Student Research Spotlight 
Nnedi Osuji (MS/Biomed ’21)


January 21, 2021

Nnedi Osuji (MS/Biomed '21) is a second year biomed student studying protein alterations in infants born with congenital heart defectsNnedi Osuji (MS/Biomed ’21) completed her undergraduate degree at Temple University where she received a bachelor of science degree in biology. Currently, Ms. Osuji is in the second year of her Master of Science degree program and she has chosen a biomedical research concentration. In the first year of the master’s program, Ms. Osuji began working as a work study research lab assistant in the cardiovascular development research lab of Dr. Cathy Hatcher who is an Associate Professor of Physiology. That experience encouraged Ms. Osuji to pursue the second-year research concentration of the master’s degree program where she focuses on cardiovascular research.

What are you studying?

Disruptions that occur during normal cardiovascular development lead to the formation of congenital heart defects. Approximately 1% of all infants worldwide are born with heart abnormalities and some of these defects will affect the coronary blood vessels of the heart.  I am investigating the expression of protein-coding gene transcripts that may be altered in these infants that are born with heart abnormalities. Previously, Dr. Hatcher’s lab identified the importance of the TBX5 transcription factor to heart development in mammals. Her lab developed a transgenic mouse model with a Tbx5 deletion, and the mouse exhibited signs of abnormal heart development including delayed formation of the outermost layer of cells of the heart, or the epicardium, and impaired formation of the coronary blood vessels that supply the cardiac muscle with much needed oxygen and nutrients. Both of these cardiovascular structures are derived from a common progenitor, the proepicardium, and Tbx5 is expressed here during cardiovascular development. A closer examination of hearts from these Tbx5-deficient mice revealed reduced cardiac expression of the gene encoding the adherents junction associated protein 1, or Ajap1.

Former students in the Hatcher lab discovered that silencing of the AJAP1 gene in primary cultured human epithelial cells led to an increased adhesion of these cells to underlying matrices and reduced their ability to migrate. In addition, expression of several transcripts was, potentially, altered in these AJAP1-silenced cells that were not altered in control cells. These types of cell behavior and changes in gene expression are likely to affect how blood vessels are formed in the heart. The goal of my research project is to dive deeper into this data in order to quantify and further select gene transcripts whose expression appears to be altered. In addition, I am conducting this project to validate and identify candidate transcripts in the TBX5-AJAP1 molecular pathway through a combination of in-person and virtual analyses.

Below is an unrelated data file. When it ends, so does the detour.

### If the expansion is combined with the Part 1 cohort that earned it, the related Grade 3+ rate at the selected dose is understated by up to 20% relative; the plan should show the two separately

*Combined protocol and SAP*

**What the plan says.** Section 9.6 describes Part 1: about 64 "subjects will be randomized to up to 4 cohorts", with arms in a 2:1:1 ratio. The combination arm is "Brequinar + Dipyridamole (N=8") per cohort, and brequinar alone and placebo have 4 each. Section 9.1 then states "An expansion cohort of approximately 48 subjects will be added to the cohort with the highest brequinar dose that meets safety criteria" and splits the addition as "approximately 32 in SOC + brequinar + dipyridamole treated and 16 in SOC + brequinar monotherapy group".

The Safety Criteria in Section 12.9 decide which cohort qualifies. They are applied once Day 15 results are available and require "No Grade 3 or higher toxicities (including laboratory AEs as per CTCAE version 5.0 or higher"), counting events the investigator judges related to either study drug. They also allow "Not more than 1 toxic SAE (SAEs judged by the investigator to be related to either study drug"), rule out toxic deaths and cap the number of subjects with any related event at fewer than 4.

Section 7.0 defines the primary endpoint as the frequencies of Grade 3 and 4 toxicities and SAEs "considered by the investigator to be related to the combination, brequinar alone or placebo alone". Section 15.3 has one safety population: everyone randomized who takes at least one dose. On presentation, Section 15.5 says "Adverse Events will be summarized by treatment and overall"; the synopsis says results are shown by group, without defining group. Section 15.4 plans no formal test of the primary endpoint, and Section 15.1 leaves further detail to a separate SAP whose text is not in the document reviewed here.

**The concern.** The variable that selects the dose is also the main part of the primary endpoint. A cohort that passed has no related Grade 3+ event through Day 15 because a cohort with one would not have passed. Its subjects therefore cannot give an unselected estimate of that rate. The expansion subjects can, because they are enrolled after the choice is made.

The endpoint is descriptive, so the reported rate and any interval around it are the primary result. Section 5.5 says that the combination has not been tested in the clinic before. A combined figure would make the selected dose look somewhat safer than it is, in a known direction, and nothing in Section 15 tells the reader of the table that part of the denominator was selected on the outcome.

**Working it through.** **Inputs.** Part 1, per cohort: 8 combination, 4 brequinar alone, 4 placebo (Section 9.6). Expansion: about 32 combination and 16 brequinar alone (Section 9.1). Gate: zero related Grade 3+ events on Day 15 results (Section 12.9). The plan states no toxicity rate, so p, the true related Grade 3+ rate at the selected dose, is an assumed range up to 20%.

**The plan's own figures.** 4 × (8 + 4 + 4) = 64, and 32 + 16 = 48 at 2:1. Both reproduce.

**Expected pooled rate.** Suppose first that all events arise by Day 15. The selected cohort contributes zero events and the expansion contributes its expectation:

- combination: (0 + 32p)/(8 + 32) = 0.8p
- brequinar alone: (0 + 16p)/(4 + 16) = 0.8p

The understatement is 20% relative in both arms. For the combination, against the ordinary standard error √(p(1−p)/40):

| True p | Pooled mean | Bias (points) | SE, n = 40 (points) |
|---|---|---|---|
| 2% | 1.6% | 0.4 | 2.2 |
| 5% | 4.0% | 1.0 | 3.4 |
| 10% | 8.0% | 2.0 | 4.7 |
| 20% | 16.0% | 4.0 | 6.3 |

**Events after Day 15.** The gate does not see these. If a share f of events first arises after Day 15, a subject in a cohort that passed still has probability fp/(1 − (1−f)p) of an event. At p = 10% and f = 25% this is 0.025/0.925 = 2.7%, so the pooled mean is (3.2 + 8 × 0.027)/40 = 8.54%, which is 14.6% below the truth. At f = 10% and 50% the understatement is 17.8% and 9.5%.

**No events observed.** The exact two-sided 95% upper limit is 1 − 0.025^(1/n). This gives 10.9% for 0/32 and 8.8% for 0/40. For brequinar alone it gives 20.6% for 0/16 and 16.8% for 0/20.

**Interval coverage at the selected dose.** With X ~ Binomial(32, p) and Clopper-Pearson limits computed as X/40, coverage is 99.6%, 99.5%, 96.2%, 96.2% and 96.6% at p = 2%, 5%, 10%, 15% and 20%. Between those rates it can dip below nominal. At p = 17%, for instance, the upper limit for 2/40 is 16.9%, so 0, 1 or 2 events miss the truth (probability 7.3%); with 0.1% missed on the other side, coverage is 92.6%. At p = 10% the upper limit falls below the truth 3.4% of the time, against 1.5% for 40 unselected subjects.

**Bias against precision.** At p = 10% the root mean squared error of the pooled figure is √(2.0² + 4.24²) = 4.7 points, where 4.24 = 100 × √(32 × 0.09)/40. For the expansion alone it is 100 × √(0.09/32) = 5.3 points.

What prompted you to pursue research?

When I started my work study job I knew both professors and students that were involved in research projects, but I specifically wanted to join this lab and focus on congenital heart defects. I am interested in cardiovascular medicine and children’s health. I knew this was a research project that would be of interest to me, so I selected this area of research for my second-year concentration.

Please provide a synopsis of your involvement and responsibilities in the research project.

I am identifying transcripts that have novel interactions with AJAP1 in epithelial cells that contribute to formation of the epicardial layer of the heart. First, I will analyze and validate altered expression of these transcripts in response to silencing of the AJAP1 gene. This is being conducted by quantitative polymerase chain reaction (qPCR) analysis. Second, I will analyze the TBX5-AJAP1-induced molecular pathway of candidate transcripts using a web-based prediction software. This software uses algorithms publication databases to predict potential associations between sets of genes and how those associations can impact cell behaviors. Third, I will work collaboratively with other work study students in the Hatcher lab to quantify the amount of AJAP1 protein that is reduced following silencing of the AJAP1 gene in our primary cultures of human epithelial cells. This will be carried out through western blot analysis of AJAP1 protein expression.

What is the broader impact of your research?

Congenital heart defects (CHDs) are the most common type of birth defect worldwide. These defects impact the lives of patients for the rest of their life and place them at a higher risk for developing cardiovascular disease. The overall goal of our lab is to develop a better understanding of why congenital heart defects occur, what can be done to prevent them, and identify tailored approaches to treat those individuals so they may have healthier outcomes.

Learn more about student research at PCOM.

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